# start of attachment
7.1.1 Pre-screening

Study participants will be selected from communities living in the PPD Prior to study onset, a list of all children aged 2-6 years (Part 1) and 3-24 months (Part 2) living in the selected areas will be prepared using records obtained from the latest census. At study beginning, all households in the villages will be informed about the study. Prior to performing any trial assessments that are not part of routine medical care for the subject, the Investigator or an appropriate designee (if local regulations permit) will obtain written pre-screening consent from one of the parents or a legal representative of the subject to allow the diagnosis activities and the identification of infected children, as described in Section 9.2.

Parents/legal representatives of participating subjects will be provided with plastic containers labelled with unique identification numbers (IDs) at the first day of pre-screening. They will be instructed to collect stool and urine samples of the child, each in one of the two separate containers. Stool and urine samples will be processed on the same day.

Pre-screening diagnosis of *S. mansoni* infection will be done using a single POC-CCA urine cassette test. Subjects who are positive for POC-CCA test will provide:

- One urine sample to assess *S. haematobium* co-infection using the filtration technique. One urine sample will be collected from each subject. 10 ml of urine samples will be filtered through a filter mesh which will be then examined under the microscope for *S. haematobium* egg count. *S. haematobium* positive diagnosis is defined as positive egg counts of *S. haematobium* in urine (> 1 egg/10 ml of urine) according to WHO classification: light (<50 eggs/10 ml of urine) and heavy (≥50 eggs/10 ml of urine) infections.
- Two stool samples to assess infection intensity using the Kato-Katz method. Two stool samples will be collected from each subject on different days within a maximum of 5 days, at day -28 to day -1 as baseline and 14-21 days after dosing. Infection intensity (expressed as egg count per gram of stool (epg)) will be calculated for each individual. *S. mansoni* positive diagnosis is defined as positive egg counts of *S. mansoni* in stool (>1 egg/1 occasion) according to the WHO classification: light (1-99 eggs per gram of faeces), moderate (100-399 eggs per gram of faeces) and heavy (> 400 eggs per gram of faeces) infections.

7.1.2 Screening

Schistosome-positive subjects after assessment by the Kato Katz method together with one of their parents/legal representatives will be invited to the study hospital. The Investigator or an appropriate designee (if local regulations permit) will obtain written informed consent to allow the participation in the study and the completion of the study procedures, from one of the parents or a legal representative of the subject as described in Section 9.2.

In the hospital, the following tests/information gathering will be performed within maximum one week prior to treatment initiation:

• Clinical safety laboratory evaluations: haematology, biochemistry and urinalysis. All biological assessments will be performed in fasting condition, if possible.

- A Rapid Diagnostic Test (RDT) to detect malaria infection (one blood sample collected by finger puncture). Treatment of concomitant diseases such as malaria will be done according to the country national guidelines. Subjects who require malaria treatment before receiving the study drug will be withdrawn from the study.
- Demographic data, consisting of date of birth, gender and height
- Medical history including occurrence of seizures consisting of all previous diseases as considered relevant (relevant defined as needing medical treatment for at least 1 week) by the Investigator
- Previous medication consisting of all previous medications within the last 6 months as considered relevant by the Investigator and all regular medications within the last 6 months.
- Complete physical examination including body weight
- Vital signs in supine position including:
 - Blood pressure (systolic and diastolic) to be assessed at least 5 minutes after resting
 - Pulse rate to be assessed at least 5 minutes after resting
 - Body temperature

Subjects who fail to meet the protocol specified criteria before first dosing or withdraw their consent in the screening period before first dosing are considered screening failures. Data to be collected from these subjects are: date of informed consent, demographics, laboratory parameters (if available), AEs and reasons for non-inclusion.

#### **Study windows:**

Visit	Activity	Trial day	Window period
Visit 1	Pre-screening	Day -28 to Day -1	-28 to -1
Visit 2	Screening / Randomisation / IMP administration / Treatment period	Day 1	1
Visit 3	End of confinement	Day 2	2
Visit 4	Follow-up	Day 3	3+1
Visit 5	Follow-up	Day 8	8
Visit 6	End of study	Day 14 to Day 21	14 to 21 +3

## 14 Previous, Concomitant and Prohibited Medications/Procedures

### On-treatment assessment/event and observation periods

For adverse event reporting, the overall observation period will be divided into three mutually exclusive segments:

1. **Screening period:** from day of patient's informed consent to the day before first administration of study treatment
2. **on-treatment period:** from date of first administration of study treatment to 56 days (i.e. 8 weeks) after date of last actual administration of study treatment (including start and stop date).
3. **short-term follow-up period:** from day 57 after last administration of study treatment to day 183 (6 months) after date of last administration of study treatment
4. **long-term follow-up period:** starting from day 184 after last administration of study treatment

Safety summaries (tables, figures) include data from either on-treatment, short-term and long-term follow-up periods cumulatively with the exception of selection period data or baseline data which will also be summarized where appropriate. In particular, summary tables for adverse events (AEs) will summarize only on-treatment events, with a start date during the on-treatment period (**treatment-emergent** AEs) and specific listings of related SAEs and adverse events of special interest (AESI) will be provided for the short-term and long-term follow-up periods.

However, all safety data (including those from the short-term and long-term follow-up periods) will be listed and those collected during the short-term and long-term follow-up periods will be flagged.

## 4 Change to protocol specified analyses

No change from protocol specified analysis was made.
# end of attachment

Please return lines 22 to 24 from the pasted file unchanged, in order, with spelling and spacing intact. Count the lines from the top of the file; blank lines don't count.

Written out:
Visit	Activity	Trial day	Window period
Visit 1	Pre-screening	Day -28 to Day -1	-28 to -1
Visit 2	Screening / Randomisation / IMP administration / Treatment period	Day 1	1